2020 den Haan Family Semester in Dialogue Award Recipient
Meet Jocelle Refol
Jocelle Refol is a graduate of the Spring 2019 Semester in Dialogue: Complexity in Health and Wellness, where she demonstrated exceptional leadership and engagement. Jocelle is pursuing a Bachelor of Science in Population and Quantitative Health and while she did not intend to pursue a Health Science degree, she says “it turned out to be the right fit”.
Jocelle is creative and has a passion for dancing. She is a member of the SFU hip-hop club and uses it as an outlet when school becomes overwhelming. Jocelle is also invested in her community. She says her curiosity has brought her into new learning experiences, which in turn, has fueled her commitment to community. Jocelle has volunteered with the YWCA, UNICEF and other youth-focused programs.
In Jocelle’s words why dialogue matters:
The term ‘dialogue’ tends to come off as intimidating given its formal nature and the context is may be used in. In reality, ‘dialogue’ is really just another word for what a ‘conversation’ should be. A conversation should focus on reciprocity, active listening and respect. A conversation is reciprocal as ideas and statements are built on each other, rather than in opposition. A conversation involves active listening with the intention to learn rather than to respond. A conversation is respectful, as one holds another’s different lived experience, values, and historical roots closely. Unfortunately, what we know as conversation today seems to have strayed away from ‘dialogue’, creating the intensely polarize world we live in. Within the complex systems of society and popular media, dialogue is embedded into the crevices of our everyday lives. It surfaces in moments of tension, of celebration and of hope.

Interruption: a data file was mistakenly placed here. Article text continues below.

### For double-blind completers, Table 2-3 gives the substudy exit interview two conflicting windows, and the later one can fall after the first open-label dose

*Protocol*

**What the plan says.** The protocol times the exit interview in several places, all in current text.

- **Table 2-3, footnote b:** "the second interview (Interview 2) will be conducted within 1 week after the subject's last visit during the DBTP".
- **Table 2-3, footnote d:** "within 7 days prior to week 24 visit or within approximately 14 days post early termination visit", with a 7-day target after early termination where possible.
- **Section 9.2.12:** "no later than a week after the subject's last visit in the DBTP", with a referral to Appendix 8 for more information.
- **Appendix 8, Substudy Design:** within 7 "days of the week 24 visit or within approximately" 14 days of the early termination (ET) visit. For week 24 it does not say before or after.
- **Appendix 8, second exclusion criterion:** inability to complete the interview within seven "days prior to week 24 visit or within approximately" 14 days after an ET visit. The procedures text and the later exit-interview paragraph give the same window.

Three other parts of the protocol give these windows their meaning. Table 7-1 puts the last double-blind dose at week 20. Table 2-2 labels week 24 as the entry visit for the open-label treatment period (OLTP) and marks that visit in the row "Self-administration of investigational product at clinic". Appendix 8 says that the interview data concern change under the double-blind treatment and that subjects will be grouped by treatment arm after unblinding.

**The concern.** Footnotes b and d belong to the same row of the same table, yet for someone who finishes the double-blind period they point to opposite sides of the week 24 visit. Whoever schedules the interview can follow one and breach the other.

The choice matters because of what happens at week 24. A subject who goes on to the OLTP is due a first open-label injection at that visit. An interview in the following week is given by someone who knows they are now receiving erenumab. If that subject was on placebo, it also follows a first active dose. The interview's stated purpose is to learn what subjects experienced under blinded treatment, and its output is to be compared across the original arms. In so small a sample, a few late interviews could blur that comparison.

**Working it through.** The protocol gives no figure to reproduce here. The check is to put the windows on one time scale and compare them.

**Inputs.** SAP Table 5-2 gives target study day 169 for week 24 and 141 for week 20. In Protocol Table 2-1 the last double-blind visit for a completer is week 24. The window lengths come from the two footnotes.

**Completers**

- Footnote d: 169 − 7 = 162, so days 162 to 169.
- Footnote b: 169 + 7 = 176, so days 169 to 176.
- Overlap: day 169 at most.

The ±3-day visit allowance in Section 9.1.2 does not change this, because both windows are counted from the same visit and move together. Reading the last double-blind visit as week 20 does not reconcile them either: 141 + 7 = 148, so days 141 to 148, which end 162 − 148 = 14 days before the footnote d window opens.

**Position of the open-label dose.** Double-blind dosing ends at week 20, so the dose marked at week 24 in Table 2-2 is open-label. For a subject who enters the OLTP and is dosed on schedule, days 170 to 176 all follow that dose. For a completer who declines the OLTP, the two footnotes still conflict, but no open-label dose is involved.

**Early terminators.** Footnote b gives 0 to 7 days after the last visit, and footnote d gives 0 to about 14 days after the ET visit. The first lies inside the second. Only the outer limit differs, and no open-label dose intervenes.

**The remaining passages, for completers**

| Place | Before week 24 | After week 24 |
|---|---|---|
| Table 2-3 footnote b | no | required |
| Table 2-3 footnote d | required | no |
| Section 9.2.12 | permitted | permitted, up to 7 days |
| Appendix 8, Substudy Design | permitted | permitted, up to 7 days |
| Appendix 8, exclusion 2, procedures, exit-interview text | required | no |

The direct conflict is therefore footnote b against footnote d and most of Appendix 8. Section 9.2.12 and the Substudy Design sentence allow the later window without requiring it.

Yes, dialogue can appear in professional spaces but it is prominent within our personal lives. How do we connect and reconnect with our loved ones who may feel differently than we do? As a second-generation immigrant, that is a recurring challenge I face within my family. How do I share my opinions and values in a way that does not bring harm to what my parents hold true to themselves? Most importantly, how do I approach these conversations not necessarily with the intention to change minds, but rather to understand?
In holding space for dialogue in its pillars of reciprocity, active listening and respect, a true conversation can resurface in places where we may least expect it. As a tool for connection, dialogue matters because, without it, meaningful conversation cannot exist.